Mr. Gordon disagrees with Dr. Bernander's statement that "...layers with high sensitivity...occur in the Lower Clay formation". Instead, Mr. Gordon states that "the clay is characterised as “stiff to very stiff"... (and that) NALCOR data from tests on soil samples retrieved from the lower clay layer do not indicate the presence of soft clays"
- FACT:- Nalcor's 2016 North Spur Stabilization Works Design Report actually states that the sensitivity values for the lower clay layer indicate "that the class of sensitivity of the clay can be classified as low to extra sensitive" (emphasis added)”. Furthermore, the University of British Columbia [Hungr, Non-textbook Flowslides in Fine-grained Colluvium], states that "Liquefaction requires a special type of material: Loose, 'collapsive' sand or silt or Extra-sensitive ("quick" clay)"].
- Also, Nalcor's 2016 document goes on to say that the lower clay Liquid Index ranges from 0.1 to 2.0 over 123 tests, which means mathematically, that up to 43% of the Liquid Index tests may show the lower clay layer to be above the safe Liquid Index cut off of 1.2.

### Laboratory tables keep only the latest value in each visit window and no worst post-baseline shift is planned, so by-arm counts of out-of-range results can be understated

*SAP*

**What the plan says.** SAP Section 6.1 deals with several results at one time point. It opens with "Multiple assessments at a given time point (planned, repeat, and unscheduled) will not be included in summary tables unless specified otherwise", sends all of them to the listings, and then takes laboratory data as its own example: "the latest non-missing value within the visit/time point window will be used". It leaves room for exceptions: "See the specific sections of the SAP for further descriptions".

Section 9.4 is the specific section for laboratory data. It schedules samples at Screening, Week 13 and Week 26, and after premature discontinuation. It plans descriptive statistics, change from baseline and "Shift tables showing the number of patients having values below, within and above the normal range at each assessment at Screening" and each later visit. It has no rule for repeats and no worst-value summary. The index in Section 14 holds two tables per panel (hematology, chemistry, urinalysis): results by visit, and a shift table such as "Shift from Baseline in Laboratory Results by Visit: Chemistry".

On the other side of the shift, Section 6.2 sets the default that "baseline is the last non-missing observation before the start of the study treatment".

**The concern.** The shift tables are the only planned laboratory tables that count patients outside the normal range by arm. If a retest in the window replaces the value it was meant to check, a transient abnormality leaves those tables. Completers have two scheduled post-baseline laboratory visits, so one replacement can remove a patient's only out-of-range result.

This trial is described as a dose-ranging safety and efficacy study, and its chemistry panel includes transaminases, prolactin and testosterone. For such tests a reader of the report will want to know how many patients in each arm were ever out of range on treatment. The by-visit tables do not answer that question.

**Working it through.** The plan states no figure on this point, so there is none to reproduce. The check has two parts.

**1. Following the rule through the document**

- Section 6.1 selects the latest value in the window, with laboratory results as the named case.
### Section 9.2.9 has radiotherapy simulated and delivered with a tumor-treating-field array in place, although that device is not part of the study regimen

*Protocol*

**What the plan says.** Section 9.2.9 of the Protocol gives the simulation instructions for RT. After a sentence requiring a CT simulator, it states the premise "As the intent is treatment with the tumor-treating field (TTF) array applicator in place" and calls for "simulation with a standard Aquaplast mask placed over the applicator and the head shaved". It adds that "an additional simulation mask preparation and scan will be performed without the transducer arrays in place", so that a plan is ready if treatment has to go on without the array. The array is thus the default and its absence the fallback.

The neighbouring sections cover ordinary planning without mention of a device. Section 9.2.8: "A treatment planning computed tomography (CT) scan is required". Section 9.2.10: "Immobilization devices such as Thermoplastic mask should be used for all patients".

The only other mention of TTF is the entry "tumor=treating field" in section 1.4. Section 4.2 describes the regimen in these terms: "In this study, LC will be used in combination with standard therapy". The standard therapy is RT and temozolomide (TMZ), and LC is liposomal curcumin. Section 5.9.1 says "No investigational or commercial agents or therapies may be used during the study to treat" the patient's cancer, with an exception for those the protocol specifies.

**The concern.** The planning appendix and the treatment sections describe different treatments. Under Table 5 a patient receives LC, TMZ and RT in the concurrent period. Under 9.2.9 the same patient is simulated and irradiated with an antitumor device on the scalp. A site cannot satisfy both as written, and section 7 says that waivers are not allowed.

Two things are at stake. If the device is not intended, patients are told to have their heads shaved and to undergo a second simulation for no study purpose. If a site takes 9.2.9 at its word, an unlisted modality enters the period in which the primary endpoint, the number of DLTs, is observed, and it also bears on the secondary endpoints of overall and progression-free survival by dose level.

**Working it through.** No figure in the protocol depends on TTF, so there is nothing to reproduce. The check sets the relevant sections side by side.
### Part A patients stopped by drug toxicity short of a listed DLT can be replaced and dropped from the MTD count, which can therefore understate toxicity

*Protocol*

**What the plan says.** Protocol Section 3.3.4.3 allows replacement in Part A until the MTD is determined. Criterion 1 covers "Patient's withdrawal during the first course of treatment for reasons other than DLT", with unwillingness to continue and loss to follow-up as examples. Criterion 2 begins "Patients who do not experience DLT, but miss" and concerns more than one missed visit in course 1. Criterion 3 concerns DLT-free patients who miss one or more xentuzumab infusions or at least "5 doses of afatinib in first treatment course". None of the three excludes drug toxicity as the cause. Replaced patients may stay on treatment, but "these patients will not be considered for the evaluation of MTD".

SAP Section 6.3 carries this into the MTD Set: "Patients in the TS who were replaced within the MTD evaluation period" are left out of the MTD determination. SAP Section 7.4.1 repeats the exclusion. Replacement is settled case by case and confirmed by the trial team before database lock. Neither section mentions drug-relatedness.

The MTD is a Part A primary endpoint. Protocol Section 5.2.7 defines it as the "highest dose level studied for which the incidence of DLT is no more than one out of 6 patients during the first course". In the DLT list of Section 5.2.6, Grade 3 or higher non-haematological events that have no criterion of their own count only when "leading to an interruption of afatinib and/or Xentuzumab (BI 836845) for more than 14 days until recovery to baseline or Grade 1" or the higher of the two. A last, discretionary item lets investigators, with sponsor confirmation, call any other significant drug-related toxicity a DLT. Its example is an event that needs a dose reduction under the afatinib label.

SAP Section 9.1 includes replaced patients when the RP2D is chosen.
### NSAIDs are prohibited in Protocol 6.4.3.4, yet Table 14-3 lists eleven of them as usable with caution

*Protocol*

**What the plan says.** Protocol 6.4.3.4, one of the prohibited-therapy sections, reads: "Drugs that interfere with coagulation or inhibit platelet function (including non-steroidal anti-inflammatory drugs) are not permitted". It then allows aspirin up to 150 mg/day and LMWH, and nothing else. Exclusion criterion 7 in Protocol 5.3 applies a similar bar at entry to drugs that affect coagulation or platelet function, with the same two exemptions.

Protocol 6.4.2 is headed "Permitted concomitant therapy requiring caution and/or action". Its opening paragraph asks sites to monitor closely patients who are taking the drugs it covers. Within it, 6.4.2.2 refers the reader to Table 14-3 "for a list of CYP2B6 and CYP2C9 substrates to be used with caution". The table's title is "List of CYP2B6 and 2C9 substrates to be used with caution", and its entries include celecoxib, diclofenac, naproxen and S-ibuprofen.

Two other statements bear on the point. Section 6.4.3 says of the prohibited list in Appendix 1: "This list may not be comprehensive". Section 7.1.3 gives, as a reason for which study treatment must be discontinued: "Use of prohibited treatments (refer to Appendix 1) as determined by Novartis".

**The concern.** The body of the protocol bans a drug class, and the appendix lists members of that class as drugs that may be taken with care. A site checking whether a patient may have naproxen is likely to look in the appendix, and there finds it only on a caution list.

- Notwithstanding this fact, Nalcor's Progressive Failure Study relies on the lower clay layer's AVERAGE liquid index of 0.6 to conclude that "no flowslide or retrogression landslide may develop ... (and that accordingly)... The landslide would... be limited to a single rotational slide of limited depth"
- While the facts show that Nalcor classifies the sensitivity of the lower clay layer as "low to extra sensitive", the UBC (Hungr) presentation defines "Extra sensitive" (clay) as "quick" clay", and up to 43% of the Liquid Index tests may be above the 1.2 level required to allow large, retrogressive, multiple failure/landslides to occur, somehow Mr. Gordon now agrees with Nalcor and now takes a revised position that does not seem to be supported by the facts.